Rural Hospitals In Minnesota Contribute To Insurance Premiums For Poor Patients
News outlets report on rural hospitals in Minnesota, a new insurer contract for a Florida hospital and possible restrictions on a pending for-profit hospital system in Massachusetts.
Minnesota Public Radio: Rural hospitals are finding a new way to approach health care for the poor in the midst of reimbursement cuts to the state's insurance program for low-income adults. "Even rural hospitals that chose not to enroll in the scaled back GAMC program will lose millions of dollars this year providing charity care for the state's poorest adults. That's because those hospitals are no longer reimbursed." But Tri-County Hospital in Wadena "started paying insurance premiums so that about 100 GAMC patients could shift over to the more comprehensive MinnesotaCare insurance program. Tri-County Hospital CEO Joel Beiswenger says the premiums cost the hospital about $10 a month per GAMC patient. But he says the move will cut the hospital's annual losses in half. 'For us, it was a very easy cost-benefit decision,' he said. 'We'll pay $1,000 a month to maintain several thousand dollars a month in potential reimbursements, on the folks that we were going to care for anyway.' At least half a dozen other rural counties and hospitals in Minnesota are doing the same thing" (Robertson, 9/15).
Orlando Sentinel: "After 10 months and two extensions, Florida Hospital and United Healthcare agreed to a four-year contract that allows the insurer's 400,000 Central Florida customers to continue using the hospital system's facilities and doctors at in-network prices without any interruption of care. [I]n recent days, United officials told local employers that, after agreeing on pricing, the two sides were tangling over 'quality issues.' Insurers have been pressing 'quality issues' in recent years, said Becky Cherney, president of the Florida Health Care Coalition. At a time when health-care costs are skyrocketing, insurers are balking at paying for such things as hospital readmissions when patients develop some preventable infections or pneumonia while in the hospital. Although the drawn-out contract talks irked many patients and insurance customers, these sorts of contentious negotiations may become the norm in the near future. As hospitals consolidate into large hospital systems - from Kaiser Permanente in California to Carolinas Healthcare System on the East Coast - their dominance will give them more power in contract negotiations" (Shrieves, 9/15).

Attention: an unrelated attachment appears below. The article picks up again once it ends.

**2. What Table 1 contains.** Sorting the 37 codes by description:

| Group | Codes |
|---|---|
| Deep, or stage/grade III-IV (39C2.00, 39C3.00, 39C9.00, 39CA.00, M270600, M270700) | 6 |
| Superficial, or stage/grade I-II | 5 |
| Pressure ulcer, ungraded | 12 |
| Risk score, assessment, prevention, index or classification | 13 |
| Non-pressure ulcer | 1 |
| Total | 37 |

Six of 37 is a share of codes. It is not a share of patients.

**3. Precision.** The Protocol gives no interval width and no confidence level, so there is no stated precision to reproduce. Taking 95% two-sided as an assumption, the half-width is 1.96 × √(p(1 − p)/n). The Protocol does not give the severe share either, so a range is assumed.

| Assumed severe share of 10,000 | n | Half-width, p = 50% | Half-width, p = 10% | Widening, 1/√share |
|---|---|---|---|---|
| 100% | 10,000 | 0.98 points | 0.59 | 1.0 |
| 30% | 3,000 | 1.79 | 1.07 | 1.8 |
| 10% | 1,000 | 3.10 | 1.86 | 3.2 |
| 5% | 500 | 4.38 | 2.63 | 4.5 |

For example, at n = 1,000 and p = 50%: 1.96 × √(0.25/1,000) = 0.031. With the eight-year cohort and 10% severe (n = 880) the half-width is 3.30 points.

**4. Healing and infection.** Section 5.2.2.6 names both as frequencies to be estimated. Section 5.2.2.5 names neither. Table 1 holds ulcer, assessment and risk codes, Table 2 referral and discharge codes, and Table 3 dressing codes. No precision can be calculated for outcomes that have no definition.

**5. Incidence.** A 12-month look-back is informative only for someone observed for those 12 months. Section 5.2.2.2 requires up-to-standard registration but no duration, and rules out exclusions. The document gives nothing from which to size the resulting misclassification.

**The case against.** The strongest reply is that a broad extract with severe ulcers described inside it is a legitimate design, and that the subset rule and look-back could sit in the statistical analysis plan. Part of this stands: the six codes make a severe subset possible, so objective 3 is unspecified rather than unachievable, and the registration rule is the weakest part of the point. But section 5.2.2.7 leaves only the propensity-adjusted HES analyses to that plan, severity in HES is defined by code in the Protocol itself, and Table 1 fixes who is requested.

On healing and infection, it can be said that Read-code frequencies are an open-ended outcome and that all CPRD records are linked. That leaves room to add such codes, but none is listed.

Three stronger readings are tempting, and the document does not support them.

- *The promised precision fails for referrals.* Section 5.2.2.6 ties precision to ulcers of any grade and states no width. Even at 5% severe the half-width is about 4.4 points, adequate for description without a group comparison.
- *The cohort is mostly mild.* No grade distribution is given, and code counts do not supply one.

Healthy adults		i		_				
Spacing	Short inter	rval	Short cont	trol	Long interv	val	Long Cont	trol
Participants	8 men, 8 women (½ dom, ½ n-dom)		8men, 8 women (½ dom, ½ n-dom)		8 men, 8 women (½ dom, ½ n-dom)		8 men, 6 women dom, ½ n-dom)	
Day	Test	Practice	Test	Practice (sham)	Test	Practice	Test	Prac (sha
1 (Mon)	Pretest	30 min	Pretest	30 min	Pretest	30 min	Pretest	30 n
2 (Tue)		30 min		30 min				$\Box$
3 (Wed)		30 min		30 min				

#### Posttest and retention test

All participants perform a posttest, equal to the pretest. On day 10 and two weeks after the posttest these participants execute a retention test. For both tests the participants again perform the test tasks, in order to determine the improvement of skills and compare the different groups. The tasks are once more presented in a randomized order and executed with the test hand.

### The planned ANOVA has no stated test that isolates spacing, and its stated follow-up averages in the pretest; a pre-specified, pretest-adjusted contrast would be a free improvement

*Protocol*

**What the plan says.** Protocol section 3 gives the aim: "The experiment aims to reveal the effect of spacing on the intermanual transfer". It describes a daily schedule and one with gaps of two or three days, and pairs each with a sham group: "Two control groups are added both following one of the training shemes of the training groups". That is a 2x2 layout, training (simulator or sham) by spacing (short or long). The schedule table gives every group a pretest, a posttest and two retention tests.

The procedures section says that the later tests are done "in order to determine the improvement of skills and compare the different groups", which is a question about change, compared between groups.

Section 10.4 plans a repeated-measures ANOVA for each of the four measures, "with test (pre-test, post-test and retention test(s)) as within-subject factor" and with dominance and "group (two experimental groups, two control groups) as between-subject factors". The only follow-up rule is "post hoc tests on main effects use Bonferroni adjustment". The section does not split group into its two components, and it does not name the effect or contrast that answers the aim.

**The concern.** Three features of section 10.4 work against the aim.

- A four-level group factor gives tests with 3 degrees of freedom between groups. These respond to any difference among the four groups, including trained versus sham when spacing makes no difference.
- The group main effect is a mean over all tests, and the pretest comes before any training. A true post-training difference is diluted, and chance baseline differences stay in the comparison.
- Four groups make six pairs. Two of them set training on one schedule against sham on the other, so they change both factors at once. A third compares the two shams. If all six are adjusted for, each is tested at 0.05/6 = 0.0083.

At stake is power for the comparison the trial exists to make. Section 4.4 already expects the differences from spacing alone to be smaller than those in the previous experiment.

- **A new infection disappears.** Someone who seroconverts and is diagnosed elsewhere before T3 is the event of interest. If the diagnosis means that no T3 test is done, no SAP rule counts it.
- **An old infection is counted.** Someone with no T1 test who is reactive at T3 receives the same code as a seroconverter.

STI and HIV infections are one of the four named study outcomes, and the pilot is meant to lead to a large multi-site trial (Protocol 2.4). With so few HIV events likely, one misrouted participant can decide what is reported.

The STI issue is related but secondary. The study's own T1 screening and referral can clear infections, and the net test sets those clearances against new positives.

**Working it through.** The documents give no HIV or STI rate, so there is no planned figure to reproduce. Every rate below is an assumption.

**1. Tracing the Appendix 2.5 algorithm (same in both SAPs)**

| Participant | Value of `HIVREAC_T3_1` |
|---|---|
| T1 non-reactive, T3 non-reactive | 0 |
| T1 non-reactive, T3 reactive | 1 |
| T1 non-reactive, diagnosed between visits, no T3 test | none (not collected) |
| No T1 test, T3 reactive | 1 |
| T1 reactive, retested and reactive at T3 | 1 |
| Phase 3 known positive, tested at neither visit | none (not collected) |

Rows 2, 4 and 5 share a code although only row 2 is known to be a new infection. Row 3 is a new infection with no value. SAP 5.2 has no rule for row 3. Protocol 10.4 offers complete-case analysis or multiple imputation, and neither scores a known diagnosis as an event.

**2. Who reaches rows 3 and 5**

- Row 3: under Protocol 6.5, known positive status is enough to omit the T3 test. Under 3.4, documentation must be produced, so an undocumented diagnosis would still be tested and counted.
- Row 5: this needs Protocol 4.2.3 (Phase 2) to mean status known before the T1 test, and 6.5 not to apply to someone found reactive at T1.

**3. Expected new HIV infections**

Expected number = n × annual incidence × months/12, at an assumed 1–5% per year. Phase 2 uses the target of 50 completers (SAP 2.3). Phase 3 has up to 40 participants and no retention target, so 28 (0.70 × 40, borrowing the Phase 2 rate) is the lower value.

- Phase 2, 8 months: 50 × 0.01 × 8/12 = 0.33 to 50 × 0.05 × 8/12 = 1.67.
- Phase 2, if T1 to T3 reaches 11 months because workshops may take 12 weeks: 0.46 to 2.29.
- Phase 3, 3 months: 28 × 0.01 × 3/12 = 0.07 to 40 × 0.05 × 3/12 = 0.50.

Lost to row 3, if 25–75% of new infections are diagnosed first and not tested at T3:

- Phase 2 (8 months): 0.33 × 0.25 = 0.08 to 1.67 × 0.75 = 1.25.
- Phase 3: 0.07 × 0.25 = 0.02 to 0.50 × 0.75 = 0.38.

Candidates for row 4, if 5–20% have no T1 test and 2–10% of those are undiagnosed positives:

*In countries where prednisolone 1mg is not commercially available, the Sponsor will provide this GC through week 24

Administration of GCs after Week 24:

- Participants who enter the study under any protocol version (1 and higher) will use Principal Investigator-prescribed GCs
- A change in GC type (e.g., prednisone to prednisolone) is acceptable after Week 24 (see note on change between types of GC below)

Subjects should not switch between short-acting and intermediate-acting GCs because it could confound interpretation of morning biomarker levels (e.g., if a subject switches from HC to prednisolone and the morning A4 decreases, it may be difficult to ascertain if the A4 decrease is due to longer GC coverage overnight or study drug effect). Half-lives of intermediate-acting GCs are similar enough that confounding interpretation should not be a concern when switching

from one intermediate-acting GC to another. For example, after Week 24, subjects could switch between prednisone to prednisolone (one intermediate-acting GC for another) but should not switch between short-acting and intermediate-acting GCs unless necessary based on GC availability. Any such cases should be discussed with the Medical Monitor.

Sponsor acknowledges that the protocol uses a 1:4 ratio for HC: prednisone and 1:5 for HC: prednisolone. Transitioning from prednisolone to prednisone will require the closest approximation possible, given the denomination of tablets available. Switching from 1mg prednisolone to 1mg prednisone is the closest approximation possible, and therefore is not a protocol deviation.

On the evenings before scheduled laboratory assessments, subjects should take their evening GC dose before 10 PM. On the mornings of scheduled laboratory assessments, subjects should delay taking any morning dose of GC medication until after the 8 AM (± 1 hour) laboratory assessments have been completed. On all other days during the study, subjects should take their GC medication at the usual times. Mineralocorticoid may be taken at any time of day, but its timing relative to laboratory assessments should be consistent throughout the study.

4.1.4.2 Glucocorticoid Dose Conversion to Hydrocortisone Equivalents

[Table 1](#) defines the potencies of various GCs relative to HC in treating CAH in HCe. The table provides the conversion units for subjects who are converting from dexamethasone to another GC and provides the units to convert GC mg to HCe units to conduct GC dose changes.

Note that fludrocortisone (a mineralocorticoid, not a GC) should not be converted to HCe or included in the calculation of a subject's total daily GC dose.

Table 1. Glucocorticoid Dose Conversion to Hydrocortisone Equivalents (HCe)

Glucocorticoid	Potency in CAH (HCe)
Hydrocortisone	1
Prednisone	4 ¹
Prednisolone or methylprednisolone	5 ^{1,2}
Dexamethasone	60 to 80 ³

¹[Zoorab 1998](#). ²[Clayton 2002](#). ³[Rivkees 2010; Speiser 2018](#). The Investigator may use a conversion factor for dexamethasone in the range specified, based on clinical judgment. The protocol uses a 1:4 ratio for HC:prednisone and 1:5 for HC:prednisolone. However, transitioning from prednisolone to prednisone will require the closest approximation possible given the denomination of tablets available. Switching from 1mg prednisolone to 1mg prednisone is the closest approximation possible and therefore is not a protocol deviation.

The Boston Globe: "A coalition of community hospitals that compete with Caritas Christi Health Care across eastern Massachusetts is appealing to the state attorney general's office to impose strict rules on the proposed sale of the nonprofit chain to a New York private equity firm. Among the conditions being sought by the Healthcare Access Coalition are measures to prohibit the buyer, Cerberus Capital Management, from using 'improper' incentives to recruit doctors from rival hospitals, a three-year ban on price increases for hospital services, and restrictions on 'limited network' insurance contracts that exclude other providers. The community hospitals also want Cerberus to commit to not selling Caritas for seven years instead of three." The coalition "said the restrictions are needed to keep them viable and ensure that low-income patients have access to health care services at reasonable prices" (Weisman, 9/16).